Hip dysplasia, a malformation of the hip joint resulting in a poor fit between the head of the femur bone and the hip socket. This condition can be alleviated by surgery, at some cost to dog and owner. Because dysplastic dogs often produce dysplastic puppies, buyers should ask if both the sire and the dam of the puppy in which they are interested have been rated clear of hip dysplasia. Do not take yes for an answer without seeing a certificate, and ask for a copy to take to your veterinarian.
Progressive Retinal Atrophy (PRA): is a family of diseases all involving the gradual deterioration of the retina. It is diagnosed by a retinoscopic exam or by means of an electroretinogram (ERG). Early in the disease, affected dogs become night-blind and lack the ability to see in dim light; later on daytime vision also fails. As their vision deteriorates, affected dogs adapt to their handicap very well, as long as their environment remains constant. Certain breeds are affected early in life, whereas in other breeds, PRA develops much later in onset.
Cataracts: cause a loss of the normal transparency of the lens of the eye. The problem can occur in one or both eyes and can lead to blindness.
Glaucoma: is a painful and serious condition that causes pressure within the eye to increase. It can lead to blindness if not treated early.
Paintings and as far back as the 15th century recognise the poodle. It is known that the Poodle was, and even today, is used as a working hunter and duck retriever. The distinctive cuts associated with poodles are related back to this retrieving role. The cuts were developed to lighten the dogs coat and improve their swimming ability, leaving balls of hair left to protect their joints and vital organs from the cold in winter. Breed historians are in general agreement that the Poodle had its origins in Germany. The name originating from the German word “pudel” meaning “to splash in water”. The breed also has some influence from Russia. The Poodle became quite popular among French aristocracy and was designated the national dog of France. That is why many people today refer to the Poodle as the “French” Poodle.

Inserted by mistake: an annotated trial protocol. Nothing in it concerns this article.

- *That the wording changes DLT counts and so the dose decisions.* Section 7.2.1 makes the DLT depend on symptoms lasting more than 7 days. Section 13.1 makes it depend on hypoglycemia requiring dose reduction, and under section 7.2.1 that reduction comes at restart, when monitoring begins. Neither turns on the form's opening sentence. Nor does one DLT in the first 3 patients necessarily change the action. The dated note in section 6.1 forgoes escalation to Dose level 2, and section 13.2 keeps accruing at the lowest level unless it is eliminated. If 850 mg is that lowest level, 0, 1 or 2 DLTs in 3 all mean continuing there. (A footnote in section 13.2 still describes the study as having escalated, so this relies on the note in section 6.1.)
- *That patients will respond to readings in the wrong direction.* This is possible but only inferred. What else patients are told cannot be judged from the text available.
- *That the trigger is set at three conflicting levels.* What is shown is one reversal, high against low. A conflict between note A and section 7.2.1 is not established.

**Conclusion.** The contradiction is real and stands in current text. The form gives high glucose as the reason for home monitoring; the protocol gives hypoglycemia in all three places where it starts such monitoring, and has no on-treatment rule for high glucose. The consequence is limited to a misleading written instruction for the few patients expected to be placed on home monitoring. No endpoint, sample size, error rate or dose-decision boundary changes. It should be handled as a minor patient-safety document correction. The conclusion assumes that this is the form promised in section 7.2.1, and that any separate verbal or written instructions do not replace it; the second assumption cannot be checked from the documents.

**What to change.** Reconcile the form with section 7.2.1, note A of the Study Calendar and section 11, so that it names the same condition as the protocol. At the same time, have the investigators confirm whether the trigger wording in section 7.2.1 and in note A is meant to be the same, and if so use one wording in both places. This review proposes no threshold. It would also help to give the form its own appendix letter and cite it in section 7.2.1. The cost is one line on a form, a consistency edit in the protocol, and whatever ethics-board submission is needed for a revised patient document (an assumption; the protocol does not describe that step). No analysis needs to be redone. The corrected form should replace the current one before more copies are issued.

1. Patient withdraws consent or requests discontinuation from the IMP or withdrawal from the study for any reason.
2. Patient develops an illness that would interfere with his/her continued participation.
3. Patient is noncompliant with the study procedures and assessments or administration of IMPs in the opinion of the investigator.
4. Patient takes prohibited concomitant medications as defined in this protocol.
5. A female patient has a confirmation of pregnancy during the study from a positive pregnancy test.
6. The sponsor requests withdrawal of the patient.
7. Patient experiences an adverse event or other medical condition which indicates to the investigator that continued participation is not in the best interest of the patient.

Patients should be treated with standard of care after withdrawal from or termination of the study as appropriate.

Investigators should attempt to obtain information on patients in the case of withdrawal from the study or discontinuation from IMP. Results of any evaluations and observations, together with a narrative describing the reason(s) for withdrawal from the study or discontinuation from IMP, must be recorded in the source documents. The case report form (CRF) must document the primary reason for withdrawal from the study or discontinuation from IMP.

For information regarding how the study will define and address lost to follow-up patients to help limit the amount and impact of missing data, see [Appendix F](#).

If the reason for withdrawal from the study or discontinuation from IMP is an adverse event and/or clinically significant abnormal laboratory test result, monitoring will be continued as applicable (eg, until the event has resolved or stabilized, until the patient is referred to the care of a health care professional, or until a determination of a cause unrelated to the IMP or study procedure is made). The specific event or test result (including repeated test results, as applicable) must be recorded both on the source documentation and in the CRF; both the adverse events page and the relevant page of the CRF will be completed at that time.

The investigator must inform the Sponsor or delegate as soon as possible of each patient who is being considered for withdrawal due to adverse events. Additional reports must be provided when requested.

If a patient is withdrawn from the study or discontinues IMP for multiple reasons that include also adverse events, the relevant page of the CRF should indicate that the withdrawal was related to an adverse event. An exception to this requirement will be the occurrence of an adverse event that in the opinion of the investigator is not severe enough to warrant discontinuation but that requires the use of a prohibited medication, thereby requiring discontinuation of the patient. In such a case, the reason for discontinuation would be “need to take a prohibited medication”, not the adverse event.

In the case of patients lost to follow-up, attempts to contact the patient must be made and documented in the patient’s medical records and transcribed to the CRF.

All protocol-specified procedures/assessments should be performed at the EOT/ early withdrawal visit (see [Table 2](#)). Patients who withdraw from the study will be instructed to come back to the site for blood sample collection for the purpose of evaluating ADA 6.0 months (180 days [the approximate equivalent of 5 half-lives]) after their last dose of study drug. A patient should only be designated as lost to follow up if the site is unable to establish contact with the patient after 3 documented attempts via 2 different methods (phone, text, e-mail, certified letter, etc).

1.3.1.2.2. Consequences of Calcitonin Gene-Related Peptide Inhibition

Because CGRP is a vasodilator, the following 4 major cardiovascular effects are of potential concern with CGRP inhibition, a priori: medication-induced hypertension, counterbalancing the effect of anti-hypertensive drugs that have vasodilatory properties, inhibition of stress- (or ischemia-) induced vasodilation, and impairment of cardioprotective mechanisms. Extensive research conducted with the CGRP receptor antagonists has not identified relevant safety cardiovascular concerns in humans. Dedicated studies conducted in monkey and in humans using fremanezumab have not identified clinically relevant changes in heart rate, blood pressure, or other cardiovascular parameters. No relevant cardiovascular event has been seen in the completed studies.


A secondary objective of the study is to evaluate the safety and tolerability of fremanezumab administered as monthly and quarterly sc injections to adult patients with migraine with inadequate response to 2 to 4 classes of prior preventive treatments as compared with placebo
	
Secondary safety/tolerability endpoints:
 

The Standard Poodle developed first, and that the Miniature and Toy Poodles were developed afterwards, and all three varieties have a long history. In France, Poodles were used for a variety of purposes. There was the Caniche which was a large dog widely used for duck hunting. The Petit Barbet was a Toy size dog that led a pampered and primped style of life in the royal courts. The miniature poodle was crossed with a terrier to produce a truffle hunting dog to sniff out the delicate, flavourful fungus used by many French chefs. In the 1800’s the Poodle played a role in the development of many other breeds including the curly coated retriever and the Irish water spaniel! The Standard Poodle has served many roles over the decades including military, guide work, guarding, retrieving, circus performing.